Custom Keyboard Shortcuts in Word
Recently, I've been using Word a lot and became much more familiar with many of its features. In particular, I'm working with comments and other reviewing tools. To further speed up my work as I'm getting more comfortable with the commands, I wanted to start using keyboard shortcuts instead of the mouse.
This shouldn't be too difficult because each command in the ribbon has its own keyboard shortcut by default. Or more precisely, it has its own key chord, i.e. a sequence of keyboard shortcuts which must be pressed to trigger the command. For example, to trigger the Next Comment command on the Review tab, I must press
N. Although it's not too difficult to remember, triggering it isn't exactly quick and it's easy to get the sequence of three keyboard shortcuts wrong.
In versions of Word before ribbon, menu items had regular keyboard shortcuts (e.g.
Ctrl + S for Save which still works). These could also be customized. To my surprise, the Customize Keyboard dialog is still in Word. Judging by its appearance, it hasn't been updated for a long time but it still works. You can use it to assign a custom keyboard shortcut to any command.
It took me a while to find this dialog, though. Actually, I stumbled upon it by chance after I was already convinced that this functionality had been removed from Word. Now I know that there's a Customize... button in the Customize Ribbon pane of the Word Options dialog.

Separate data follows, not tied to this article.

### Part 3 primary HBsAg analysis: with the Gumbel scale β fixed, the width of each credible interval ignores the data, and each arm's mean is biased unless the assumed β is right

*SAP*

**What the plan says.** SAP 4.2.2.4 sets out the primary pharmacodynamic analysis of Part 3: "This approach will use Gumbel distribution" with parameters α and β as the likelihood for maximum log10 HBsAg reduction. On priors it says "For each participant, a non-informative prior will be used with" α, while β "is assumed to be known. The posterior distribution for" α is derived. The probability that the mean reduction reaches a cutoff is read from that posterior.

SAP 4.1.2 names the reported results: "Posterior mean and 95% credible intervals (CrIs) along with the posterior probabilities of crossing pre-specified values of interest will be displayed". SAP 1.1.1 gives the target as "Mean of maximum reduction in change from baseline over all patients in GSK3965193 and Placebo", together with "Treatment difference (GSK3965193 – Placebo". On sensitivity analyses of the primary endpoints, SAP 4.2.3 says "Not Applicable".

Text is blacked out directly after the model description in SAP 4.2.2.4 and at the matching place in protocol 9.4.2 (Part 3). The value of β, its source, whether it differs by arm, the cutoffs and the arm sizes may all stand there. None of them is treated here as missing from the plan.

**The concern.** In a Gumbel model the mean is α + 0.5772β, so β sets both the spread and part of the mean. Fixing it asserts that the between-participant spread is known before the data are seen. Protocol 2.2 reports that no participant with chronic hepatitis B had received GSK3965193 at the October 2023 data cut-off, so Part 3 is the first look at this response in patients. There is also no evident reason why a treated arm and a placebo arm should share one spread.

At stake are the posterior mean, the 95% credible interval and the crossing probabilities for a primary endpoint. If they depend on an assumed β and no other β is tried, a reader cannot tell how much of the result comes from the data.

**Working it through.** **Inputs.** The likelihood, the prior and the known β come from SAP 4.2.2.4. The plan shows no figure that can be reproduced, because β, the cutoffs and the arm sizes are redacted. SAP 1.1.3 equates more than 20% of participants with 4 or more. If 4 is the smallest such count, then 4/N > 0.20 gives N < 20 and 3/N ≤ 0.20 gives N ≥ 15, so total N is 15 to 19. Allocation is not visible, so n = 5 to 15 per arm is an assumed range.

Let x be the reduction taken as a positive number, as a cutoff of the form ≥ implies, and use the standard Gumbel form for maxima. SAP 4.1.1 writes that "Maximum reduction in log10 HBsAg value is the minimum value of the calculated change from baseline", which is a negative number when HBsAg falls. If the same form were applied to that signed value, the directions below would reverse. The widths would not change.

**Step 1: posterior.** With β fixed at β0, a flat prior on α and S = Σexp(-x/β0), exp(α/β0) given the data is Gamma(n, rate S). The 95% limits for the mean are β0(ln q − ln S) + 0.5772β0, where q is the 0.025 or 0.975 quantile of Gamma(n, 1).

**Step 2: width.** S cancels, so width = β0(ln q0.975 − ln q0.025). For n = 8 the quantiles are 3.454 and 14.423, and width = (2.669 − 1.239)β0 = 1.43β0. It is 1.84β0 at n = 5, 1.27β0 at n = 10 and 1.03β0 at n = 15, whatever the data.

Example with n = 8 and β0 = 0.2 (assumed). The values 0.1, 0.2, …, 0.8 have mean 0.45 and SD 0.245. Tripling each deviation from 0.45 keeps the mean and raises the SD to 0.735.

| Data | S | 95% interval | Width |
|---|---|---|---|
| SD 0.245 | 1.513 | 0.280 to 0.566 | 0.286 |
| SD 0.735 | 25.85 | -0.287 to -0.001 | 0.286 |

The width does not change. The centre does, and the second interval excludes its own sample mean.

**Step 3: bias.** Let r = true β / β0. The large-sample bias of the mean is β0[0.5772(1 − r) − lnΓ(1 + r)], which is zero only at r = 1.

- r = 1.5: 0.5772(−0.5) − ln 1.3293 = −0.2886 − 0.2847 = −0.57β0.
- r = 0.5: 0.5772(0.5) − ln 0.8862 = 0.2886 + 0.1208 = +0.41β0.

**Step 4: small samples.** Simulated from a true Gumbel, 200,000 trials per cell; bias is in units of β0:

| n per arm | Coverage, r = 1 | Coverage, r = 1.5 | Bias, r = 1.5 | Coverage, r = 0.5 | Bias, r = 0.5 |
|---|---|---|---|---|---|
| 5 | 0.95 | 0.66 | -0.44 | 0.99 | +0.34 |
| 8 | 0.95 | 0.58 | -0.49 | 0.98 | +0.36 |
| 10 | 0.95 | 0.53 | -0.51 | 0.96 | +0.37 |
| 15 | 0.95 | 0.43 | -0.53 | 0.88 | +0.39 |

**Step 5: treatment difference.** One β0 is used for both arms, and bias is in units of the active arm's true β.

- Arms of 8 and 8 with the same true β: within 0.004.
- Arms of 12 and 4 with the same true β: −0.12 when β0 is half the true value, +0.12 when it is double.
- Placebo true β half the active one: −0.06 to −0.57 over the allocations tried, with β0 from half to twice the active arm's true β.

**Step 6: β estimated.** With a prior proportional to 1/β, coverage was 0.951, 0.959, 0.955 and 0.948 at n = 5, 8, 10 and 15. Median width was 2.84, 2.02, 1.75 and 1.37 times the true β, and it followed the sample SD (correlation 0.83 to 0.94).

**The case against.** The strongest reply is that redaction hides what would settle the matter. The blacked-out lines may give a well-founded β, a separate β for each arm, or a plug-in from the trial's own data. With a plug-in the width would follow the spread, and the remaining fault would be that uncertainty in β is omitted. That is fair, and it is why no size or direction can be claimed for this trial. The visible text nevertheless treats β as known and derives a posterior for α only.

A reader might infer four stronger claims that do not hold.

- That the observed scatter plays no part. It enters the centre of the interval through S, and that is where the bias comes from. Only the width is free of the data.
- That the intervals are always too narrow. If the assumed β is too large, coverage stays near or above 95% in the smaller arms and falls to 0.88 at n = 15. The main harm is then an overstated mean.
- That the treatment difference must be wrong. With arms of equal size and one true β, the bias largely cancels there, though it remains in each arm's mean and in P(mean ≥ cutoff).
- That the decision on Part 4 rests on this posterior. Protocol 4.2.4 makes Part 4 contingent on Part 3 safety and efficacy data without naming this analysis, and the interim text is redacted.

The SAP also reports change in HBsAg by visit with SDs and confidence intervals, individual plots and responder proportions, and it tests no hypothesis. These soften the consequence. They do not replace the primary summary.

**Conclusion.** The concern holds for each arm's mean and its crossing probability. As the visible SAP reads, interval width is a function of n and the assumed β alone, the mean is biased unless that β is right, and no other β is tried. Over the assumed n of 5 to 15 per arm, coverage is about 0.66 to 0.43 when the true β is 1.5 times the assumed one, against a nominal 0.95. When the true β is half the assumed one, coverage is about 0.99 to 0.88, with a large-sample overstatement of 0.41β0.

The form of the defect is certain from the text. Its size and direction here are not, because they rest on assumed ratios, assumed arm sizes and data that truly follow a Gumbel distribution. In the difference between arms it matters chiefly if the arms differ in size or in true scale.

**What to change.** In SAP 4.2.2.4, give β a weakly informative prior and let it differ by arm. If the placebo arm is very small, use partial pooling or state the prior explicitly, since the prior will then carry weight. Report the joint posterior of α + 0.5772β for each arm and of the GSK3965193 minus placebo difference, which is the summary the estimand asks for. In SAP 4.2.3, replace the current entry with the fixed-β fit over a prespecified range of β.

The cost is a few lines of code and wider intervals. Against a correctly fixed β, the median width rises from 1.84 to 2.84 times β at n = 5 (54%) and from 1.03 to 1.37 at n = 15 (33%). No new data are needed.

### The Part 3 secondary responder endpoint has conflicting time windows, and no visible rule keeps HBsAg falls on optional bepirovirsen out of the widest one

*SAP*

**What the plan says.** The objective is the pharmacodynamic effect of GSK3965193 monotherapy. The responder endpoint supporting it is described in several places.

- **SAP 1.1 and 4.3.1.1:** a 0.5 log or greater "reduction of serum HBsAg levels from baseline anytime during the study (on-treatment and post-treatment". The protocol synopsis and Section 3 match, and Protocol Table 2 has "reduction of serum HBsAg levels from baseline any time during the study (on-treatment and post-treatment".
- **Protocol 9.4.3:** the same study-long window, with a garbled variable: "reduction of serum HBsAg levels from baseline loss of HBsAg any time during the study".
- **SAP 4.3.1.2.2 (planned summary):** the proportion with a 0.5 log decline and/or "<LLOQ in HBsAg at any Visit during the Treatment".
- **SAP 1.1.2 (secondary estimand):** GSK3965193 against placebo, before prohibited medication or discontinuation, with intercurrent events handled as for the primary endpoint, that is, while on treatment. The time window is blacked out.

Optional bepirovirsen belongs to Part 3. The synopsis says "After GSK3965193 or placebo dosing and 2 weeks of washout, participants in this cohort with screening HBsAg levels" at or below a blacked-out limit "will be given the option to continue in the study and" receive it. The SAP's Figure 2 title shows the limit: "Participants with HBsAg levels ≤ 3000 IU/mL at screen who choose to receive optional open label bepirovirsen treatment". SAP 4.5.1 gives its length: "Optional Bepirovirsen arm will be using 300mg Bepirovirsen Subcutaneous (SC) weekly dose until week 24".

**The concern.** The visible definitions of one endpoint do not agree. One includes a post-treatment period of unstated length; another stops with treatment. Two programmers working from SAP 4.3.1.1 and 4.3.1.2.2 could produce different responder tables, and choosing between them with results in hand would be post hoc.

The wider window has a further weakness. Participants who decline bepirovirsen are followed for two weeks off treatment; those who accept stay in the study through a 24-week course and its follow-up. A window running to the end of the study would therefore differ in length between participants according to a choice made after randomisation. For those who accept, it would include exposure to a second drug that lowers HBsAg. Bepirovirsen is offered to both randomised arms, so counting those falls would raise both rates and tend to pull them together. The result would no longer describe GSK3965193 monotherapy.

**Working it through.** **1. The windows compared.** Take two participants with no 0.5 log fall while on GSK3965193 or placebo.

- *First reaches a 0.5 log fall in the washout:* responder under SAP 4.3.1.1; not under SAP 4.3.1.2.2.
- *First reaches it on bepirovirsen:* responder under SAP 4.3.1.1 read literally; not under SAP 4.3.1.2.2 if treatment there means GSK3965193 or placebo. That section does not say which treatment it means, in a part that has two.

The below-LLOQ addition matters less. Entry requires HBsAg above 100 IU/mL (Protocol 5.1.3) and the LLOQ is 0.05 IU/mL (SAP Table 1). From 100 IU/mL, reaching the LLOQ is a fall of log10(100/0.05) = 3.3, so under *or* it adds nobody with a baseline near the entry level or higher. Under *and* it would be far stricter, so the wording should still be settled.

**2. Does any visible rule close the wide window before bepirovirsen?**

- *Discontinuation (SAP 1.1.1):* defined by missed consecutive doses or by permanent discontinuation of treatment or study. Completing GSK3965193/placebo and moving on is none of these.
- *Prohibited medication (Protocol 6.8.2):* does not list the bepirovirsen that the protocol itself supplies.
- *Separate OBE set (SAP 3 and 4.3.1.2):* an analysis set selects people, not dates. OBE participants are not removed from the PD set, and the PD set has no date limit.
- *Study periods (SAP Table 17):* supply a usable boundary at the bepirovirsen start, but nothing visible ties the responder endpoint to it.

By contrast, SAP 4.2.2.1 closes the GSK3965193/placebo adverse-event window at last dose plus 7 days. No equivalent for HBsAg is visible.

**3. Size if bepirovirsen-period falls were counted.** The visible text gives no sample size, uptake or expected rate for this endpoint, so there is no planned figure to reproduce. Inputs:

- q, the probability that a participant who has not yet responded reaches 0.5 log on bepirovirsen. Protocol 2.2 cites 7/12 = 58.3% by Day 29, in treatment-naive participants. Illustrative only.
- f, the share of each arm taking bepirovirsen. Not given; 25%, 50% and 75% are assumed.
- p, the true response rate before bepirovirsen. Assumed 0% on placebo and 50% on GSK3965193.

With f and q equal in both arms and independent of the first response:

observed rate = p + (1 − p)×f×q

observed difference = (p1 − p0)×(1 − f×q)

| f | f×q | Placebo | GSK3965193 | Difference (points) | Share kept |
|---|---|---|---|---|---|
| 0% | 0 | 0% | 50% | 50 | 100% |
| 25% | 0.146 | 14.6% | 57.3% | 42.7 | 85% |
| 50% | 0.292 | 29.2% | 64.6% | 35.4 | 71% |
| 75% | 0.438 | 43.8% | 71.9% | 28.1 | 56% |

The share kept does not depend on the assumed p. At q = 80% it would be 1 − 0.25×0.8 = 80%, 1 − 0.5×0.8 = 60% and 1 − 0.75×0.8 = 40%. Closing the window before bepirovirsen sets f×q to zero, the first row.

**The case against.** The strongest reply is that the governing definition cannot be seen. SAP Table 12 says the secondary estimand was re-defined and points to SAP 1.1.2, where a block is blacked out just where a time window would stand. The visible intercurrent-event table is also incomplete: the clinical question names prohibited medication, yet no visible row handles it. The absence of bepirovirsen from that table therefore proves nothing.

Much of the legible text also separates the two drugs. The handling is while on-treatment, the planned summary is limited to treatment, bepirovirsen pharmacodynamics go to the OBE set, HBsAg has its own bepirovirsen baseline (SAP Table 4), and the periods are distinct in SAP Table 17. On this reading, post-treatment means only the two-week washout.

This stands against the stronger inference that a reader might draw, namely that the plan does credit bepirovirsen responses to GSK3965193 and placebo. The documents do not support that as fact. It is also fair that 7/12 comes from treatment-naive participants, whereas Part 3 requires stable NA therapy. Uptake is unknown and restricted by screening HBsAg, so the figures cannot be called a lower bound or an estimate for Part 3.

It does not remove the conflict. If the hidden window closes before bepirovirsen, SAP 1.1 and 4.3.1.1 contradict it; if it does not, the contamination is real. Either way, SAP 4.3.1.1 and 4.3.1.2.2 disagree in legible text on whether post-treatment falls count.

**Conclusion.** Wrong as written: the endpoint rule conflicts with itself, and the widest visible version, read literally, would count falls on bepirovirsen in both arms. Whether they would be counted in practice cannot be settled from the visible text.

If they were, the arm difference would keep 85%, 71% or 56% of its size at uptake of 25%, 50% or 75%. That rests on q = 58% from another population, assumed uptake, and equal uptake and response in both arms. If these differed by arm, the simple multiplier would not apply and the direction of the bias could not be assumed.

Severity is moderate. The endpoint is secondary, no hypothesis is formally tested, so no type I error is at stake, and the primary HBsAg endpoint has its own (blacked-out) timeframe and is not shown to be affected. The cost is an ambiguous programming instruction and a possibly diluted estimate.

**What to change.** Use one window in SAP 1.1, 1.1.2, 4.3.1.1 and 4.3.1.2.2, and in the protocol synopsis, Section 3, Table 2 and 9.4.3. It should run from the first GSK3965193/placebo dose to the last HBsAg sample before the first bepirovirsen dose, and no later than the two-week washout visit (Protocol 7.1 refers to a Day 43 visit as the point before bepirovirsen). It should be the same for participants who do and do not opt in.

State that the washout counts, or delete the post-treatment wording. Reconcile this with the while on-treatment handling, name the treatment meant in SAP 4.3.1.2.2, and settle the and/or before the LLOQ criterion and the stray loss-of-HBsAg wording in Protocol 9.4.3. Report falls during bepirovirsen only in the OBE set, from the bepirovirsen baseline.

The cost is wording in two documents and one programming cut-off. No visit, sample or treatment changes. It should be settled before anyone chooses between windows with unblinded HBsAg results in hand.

In my despair over the missing keyboard customization functionality, I found a somewhat limited alternative to it which deserves at least a mention. In the top left corner of the Word window above the ribbon, there's the Quick Access toolbar containing the following commands by default: Save, Undo, and Redo. Since I know the keyboard shortcuts for all of them, I have probably never clicked on any of these commands. However, the commands in the toolbar can be customized from the Quick Access Toolbar pane in the Word Options dialog.
I replaced the default commands with the ones which I am currently frequently using. Like the commands in the ribbon, all commands in the Quick Access toolbar also have a key chord assigned to them:
1 triggers the first command,
2 triggers the second command, and so on.
Although these key chords are shorter than the ones for ribbon commands, they are still key chords and easy to get wrong. If you accidentally press
Alt + 1 instead of
1, you will by default apply the Heading 1 style instead of triggering the Insert Comment command (when using my Quick Access toolbar configuration). In my opinion, nothing beats the good old keyboard shortcuts.